Orphaned, Mercy and her brother had nowhere to go -- and no one would touch Mercy out of fear. Neighbors knew too well the risks of taking in someone who might have been exposed to Ebola.
In the same moment Ebola health workers carted her mother’s body away, Mercy became an outcast.
“They thought I had Ebola, so they were driving me away. I feel ugly,” she said.
Mercy is just one of roughly 10,000 orphans created by the Ebola epidemic ravaging West Africa, according to the BBC and The New York Times.
Perhaps the cruelest part is that people there are faced with a choice between their humanity to help these orphans and their instinct for self-preservation.
As the entire world has discovered, these fears are not unfounded. Sometimes simple acts of kindness have had deadly consequences that stretch across continents.
Mercy and Harris stayed alone in their mother’s house. Though the Ebola virus doesn’t survive long on surfaces, no one else would enter.
"When Mercy even played among the children, they would say ‘oh don’t play with her before you get the virus.’” Harris said. “They were saying how our mother died from Ebola, their children shouldn’t play with us, we shouldn’t go around them before they encounter the virus from us, I was really feeling bad.”
“My whole thinking now, [if] ebola catches [Mercy], then let it just catch me too,” he continued. “Me and her should die together. That’s what I was really thinking on, because I didn’t want her to go and for me to be left here.”
The Liberian government, with funding from UNICEF, has set up interim care centers around the country for these orphans. Adoption is not allowed in Liberia, so for many of them, there is the only place they can go.
In the care centers, the children have food, clean beds and get much needed human contact with other children as they wait to see if they get past the 21-day mark without getting sick.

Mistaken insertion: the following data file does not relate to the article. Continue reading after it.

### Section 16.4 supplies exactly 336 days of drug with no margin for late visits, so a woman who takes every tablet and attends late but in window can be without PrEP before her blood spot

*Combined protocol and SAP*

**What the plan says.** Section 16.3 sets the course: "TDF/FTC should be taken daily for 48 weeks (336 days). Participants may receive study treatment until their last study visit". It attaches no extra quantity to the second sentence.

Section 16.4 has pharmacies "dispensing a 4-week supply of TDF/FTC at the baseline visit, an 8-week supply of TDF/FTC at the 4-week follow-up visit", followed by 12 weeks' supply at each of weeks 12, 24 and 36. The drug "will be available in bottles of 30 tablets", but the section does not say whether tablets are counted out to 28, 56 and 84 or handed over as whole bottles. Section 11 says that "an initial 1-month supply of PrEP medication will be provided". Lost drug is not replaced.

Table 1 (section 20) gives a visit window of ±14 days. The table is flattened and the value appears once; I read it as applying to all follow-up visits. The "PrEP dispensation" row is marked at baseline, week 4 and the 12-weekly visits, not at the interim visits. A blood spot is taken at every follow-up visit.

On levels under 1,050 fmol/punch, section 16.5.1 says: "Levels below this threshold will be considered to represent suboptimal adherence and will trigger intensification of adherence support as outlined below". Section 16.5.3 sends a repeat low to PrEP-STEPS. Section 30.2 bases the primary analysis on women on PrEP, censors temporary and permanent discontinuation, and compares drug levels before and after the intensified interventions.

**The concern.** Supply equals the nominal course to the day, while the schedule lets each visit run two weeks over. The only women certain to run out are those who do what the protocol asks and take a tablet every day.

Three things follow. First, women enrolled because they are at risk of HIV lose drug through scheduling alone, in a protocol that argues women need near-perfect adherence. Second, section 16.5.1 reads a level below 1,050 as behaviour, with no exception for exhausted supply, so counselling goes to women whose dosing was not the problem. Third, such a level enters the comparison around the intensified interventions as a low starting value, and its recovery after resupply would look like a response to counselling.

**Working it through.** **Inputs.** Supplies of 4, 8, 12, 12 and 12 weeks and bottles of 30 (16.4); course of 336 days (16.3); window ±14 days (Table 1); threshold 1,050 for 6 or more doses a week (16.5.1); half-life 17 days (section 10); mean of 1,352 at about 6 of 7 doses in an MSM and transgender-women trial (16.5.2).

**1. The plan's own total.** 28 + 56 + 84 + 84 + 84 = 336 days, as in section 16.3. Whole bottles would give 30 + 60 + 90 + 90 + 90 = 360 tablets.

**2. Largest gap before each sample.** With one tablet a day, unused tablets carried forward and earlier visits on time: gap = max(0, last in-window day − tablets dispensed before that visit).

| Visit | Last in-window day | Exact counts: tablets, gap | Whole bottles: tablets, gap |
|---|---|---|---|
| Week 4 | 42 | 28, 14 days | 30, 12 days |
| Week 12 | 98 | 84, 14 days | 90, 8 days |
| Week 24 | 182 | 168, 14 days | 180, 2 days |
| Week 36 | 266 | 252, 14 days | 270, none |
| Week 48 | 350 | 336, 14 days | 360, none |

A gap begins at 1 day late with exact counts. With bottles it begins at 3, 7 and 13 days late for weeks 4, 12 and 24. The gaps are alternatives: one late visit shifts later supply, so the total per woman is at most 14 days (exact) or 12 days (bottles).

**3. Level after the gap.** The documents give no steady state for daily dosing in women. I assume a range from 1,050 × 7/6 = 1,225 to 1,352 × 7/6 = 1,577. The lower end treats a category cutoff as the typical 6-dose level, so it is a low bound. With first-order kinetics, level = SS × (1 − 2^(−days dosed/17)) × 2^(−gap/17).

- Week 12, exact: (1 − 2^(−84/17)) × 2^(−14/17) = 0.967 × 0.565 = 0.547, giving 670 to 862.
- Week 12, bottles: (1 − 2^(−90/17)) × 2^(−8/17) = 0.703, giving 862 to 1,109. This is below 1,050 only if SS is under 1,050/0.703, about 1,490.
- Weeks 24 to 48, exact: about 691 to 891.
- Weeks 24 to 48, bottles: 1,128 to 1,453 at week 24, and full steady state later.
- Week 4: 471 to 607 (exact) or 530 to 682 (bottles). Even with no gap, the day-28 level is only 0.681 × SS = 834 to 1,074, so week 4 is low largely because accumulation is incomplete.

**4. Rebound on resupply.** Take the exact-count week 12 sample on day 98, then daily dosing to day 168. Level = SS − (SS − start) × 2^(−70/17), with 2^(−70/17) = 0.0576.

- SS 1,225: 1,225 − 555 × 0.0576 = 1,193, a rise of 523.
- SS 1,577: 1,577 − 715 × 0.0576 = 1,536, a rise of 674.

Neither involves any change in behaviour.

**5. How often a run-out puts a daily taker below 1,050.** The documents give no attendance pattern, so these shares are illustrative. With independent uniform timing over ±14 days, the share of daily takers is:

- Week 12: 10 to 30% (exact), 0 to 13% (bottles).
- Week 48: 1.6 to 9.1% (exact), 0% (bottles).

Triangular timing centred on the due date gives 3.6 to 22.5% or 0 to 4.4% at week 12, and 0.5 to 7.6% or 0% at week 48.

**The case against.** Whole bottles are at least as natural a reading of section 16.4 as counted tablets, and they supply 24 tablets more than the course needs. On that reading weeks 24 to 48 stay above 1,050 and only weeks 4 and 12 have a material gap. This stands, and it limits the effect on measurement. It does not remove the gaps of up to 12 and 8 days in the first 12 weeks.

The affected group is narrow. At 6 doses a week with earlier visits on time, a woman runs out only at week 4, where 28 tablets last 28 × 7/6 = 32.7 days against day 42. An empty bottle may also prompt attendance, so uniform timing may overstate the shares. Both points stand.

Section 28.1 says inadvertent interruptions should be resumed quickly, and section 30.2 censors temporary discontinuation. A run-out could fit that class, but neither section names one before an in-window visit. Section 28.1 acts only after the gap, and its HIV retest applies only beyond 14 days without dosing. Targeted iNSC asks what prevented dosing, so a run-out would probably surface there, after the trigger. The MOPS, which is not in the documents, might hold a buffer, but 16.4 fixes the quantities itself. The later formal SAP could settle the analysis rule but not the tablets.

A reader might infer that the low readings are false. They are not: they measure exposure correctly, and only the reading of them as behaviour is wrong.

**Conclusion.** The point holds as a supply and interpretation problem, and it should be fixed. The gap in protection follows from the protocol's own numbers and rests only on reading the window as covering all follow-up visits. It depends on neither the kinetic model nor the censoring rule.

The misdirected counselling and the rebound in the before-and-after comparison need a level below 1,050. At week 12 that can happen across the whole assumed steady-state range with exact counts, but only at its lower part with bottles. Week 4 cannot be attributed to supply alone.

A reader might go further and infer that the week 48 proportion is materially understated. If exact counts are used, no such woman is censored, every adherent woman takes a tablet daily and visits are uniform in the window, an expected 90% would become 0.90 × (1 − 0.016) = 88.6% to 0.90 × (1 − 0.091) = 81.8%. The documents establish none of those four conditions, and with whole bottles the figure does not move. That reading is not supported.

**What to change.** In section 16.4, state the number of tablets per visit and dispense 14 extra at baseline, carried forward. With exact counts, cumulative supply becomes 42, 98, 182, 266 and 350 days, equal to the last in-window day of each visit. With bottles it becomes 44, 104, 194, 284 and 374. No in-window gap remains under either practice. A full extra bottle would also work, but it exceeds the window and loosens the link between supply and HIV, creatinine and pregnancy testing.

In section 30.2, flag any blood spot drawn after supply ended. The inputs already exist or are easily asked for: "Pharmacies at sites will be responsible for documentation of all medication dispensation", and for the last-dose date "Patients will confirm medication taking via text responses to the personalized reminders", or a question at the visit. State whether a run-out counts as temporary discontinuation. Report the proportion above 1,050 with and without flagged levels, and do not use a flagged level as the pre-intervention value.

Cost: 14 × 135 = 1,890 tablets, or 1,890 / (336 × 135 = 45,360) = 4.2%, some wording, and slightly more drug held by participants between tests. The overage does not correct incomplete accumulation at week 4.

“You just break down crying,” said Jessie Hanson, a project manager for Playing to Live, an NGO that works to provide art and play therapy to children in the interim care centers. “So it is frightening. It is hard also to look at these kids and know that they could have Ebola."
Sometimes, family members who emerged from their battle with Ebola arrive at the centers to take their children back home.
For Mercy and Harris, who have known so much pain, an old family friend eventually agreed to take them in. But their story is an uncommon one. Thousands of orphans at the centers have no one to care for them. Some will die in their own neighborhoods, unwanted and untouchable. But Mercy and Harris were given a second chance.
And there is some hope for Liberia. Last week, documented Ebola cases were down to less than one a day, marking that pivotal shift. Schools that have been closed for months are opening again, and for the first time in months, Mercy received a new school uniform and got another chance to be a regular little girl, excited for her first day of school.